“So, to say that I am looking forward to what’s coming up over the next two weeks up there at WeatherTech Laguna Seca Raceway is something of an understatement. I’m pleased to say, too, that the rear wing is now to the correct McLaren specifications, and I believe it will work a lot better than the old non-standard wing.”

There’s obviously more to entering your car at each meeting and simply turning up on the day of course. At the end of each year, for instance, the organizers call for categories and series to pitch for a place on the programme at the next year’s August events.

This year, Chevrolet’s iconic Corvette is the chosen marque, while F5000 is the featured category. This is thanks in large part to the fact that for the past two occasions they have been invited, the US F5000 Drivers ‘ Association, has, with the active support of fellow series and marque enthusists from here, Australia and the UK, been able to put together near capacity grids of quick, reliable stock-block 302 cu.in. V8-powered wings-and-slicks-equipped single seaters which the crowds of enthusiasts that flock to the two meetings each year obviously love.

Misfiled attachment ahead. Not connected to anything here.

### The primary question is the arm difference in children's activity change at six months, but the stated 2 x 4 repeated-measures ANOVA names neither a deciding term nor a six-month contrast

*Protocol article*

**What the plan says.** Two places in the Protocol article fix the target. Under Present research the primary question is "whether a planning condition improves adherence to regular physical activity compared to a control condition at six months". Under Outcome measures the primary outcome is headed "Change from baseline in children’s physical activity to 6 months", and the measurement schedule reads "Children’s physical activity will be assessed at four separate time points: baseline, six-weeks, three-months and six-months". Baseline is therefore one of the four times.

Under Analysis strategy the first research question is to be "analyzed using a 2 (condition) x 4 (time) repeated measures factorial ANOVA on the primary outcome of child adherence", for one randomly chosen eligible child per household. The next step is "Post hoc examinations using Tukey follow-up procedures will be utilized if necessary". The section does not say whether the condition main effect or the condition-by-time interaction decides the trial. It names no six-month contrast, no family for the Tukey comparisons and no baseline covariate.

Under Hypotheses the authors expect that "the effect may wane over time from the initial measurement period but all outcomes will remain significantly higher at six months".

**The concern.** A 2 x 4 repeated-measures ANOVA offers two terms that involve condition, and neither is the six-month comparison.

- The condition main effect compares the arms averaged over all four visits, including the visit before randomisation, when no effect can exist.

While the vast majority of those fans are relatively recent converts to the sport, the two-weekend, Rolex-backed celebration of all things ‘historic’ also provides original drivers from the various different periods to catch up with their old cars.

Glenn Richards discovered this first hand at the 50th anniversary meeting back in 2018, when an ‘older gent’, Mike Engstrand came up and ‘introduced himself by way of saying that he used to race my car!’

The car – the ex-Eppie Wietzes Lola T400 – had been converted into one of the then popular ‘single-seat’ Can-Am series ‘sports cars’ by the time Engstrand entered the picture, and though the Richards’ car is now back wearing its original F5000 open wheeler bodywork, he says, it didn’t seem to matter to Engstrand.